I heard myself saying, “You don’t need to cry, Grandpa. The doctor will put a bandage around her head and I will help you fix the milk can.”
People were all over the house and all talking at the same time. Some came into grandpa’s study, my favorite room, where there was a big shiny desk with all the little drawers. I sat on Grandpa’s lap when my mother, Marie, came into the room. Mother and Grandpa cried. More people came. Some of them I had never seen in the house before. They were all talking, but I didn’t think any of them seemed to care about Grandma. I snuck into her bedroom and whispered:
“Lella, you just keep on sleeping, I will be still and sit by you.” I wondered why they stuck Lella’s hands under the covers and combed her hair so funny. “I will hold your hand Lella, so you can sleep better.” Then I realized how cold her hands were and knew that’s why they were under the cover. “I will lie beside you,” I said, “and then you will be warm soon.”
Grandpa walked in and saw me lying next to Lella. He smiled and asked me to come with him because the doctor wanted to examine Lella. I insisted on staying so the doctor would not hurt her, but Grandpa lifted me into his arms and said, “The doctor cannot hurt your Lella anymore.”
There were more people sitting in Lella’s kitchen. Marie told Lore, my brothers’ nanny, “Take her downstairs with the boys.”
I stomped my foot. “No, I’ll not go to the boys. I can’t stand them, they are always fighting and breaking everything I have.”
When the doctor and the nurse left, I sneaked back to Lella, curled up next to her and fell asleep. The next morning I woke in my own bed. I wondered why I was in the boy’s room? I was confused. Quietly I went upstairs to see my grandpa. He was already dressed and sitting in his study with all kinds of paper and money on his desk.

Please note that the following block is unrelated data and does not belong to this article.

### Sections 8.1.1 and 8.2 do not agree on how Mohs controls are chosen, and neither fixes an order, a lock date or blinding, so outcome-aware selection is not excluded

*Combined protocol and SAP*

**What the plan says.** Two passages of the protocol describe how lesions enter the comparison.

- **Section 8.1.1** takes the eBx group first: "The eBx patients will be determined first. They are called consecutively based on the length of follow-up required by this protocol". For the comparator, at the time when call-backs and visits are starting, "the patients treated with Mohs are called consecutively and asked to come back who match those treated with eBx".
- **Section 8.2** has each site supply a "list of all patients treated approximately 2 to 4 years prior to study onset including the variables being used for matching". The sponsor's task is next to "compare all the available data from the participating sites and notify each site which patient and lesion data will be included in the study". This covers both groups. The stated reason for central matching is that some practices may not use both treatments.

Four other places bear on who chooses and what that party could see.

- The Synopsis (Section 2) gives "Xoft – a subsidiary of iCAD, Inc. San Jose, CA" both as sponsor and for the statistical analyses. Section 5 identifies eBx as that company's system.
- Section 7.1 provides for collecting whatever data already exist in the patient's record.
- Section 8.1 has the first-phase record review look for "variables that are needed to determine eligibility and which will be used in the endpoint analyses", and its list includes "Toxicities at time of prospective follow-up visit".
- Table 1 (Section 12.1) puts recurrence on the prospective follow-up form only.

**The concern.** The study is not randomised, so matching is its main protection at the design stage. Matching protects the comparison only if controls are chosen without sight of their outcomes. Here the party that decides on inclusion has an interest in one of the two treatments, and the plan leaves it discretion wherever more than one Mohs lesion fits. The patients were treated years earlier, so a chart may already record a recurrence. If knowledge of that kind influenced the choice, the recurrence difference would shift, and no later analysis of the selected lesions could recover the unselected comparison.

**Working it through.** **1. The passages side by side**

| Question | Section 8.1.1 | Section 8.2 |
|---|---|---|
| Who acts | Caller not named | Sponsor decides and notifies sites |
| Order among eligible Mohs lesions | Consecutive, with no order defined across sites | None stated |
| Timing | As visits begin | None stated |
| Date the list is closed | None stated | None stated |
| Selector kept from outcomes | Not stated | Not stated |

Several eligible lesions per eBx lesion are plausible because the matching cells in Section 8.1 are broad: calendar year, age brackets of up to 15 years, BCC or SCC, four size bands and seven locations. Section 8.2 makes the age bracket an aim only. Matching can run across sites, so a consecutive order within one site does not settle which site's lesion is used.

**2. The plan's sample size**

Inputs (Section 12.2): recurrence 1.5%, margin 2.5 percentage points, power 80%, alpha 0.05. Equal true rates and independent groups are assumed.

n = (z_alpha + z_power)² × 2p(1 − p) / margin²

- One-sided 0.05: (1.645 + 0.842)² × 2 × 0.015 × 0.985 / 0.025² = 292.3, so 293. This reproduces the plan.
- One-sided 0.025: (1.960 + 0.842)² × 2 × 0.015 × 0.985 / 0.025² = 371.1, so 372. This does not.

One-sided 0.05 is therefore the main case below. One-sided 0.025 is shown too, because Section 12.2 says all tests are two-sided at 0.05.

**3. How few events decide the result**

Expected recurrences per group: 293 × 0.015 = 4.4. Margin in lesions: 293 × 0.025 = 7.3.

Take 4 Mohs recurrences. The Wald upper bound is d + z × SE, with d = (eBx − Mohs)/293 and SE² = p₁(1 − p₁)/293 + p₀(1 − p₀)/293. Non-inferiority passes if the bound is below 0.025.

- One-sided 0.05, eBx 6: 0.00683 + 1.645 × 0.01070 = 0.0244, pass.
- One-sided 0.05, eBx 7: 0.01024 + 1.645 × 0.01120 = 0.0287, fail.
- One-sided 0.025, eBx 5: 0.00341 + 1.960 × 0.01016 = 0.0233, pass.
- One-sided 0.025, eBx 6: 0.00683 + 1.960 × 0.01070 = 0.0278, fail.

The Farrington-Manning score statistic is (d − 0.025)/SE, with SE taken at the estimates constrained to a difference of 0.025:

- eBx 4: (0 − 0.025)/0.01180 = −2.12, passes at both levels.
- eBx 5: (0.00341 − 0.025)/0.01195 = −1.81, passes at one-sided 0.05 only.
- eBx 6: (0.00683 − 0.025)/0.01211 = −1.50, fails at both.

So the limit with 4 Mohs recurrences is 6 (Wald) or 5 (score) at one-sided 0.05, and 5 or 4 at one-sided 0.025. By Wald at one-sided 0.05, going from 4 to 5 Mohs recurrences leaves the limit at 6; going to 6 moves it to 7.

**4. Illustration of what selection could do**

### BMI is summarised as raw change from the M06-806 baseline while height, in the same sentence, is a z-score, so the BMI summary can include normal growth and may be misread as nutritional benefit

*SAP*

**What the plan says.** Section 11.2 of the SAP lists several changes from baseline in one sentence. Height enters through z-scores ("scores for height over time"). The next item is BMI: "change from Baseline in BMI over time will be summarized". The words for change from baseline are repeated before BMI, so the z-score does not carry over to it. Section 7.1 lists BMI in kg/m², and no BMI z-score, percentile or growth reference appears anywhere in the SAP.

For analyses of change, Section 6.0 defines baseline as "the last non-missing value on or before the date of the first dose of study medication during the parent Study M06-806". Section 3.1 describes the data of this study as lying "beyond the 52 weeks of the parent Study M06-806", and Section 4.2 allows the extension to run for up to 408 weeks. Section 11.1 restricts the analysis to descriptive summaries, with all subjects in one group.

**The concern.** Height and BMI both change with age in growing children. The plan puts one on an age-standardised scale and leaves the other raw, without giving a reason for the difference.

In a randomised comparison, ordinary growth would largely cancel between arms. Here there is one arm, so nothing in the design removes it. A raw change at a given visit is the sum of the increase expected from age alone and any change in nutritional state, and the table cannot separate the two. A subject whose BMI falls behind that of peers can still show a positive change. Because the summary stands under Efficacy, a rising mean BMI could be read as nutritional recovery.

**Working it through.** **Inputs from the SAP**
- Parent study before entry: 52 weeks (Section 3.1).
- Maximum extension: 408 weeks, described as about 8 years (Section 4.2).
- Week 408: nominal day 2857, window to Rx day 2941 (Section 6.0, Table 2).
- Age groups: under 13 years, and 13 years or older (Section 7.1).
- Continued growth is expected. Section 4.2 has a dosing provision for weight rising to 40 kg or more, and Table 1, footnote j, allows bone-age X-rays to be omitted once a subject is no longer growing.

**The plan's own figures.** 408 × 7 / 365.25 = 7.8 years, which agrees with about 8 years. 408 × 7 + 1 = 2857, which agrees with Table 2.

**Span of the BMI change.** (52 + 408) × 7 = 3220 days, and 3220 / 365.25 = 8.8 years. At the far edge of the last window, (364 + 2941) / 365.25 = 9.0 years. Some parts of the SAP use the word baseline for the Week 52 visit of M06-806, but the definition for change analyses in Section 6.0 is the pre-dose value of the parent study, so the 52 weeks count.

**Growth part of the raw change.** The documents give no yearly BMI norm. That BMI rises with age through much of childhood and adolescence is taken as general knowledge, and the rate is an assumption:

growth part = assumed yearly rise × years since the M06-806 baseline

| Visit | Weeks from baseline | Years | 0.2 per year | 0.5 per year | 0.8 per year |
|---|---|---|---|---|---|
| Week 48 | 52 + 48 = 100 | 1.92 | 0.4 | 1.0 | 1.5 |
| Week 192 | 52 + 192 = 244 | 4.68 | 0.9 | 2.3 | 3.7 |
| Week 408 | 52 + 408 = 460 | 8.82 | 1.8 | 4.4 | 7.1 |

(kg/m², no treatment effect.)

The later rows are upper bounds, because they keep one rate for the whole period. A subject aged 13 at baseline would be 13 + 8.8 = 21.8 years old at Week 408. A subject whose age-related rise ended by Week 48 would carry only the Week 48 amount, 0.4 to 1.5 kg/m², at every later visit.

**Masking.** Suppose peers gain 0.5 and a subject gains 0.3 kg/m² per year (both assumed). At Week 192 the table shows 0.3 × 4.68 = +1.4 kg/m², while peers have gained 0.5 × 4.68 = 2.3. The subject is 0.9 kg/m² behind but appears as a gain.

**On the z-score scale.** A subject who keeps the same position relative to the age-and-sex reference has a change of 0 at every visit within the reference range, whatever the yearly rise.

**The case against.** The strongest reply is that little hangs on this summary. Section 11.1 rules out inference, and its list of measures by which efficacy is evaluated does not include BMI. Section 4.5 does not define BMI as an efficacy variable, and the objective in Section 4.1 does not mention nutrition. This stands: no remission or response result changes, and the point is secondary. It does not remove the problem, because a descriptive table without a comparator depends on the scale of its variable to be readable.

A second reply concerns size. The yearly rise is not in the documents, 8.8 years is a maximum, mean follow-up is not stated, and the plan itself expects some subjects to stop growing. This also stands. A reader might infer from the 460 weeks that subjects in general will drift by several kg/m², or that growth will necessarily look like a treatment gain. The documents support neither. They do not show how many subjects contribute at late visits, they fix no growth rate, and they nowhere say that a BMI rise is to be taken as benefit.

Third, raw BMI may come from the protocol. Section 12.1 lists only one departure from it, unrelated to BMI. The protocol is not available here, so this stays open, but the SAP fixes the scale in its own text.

“I’m fixing your breakfast today,” he said.
He opened the widow in this study, reached for the stick that was lying on the outside window bench and knocked on the window of Baker Graf across from our house. When Baker Graf opened his window, Grandpa handed him money and was handed four rolls; one for Lella, two for Grandpa and one for me. Then Grandpa said, “From now on we need only three rolls.”
We went into the kitchen where he heated some milk, broke the roll in my bowl and put two big spoons of sugar on top then added the hot milk. He put butter and marmalade on his rolls, filled his coffee cup and sat beside me at the table.
“You go ahead eating, Lella will not eat with us today,” he said as tears rolled down his cheeks.
“Grandpa, why do you have all this money on your desk?” I asked.
“I have to pay the people when they come to take my Lella.”
I didn’t understand. “Someone is taking my Lella away? Grandpa, why?Tell me, where is she going? Can I go with her?”
Grandpa cried and tried to explain to me that Lella was going to Heaven.
“It doesn’t matter,” I said stubbornly, wiggeling down from his arms “I am going with her.”
“No, not this time,” Grandpa replied sadly and I really didn’t understand. Lella never went anywhere without me. She always told me stories while we walked or while I sat in the little handcart she pulled.
When I peeked inside the bedroom there were several men dressed in black coats and wearing white gloves. They were putting Lella in a big black box. As they closed the lid I started screaming.
“Lella can’t breathe!” I yelled. I saw tiny little dots and fainted. When I woke up everyone stood around me. Grandpa picked me up and carried me to the bedroom window.
“Look,” he said, “Lella is going for a ride in a beautiful coach with black horses, and later on we will visit her.”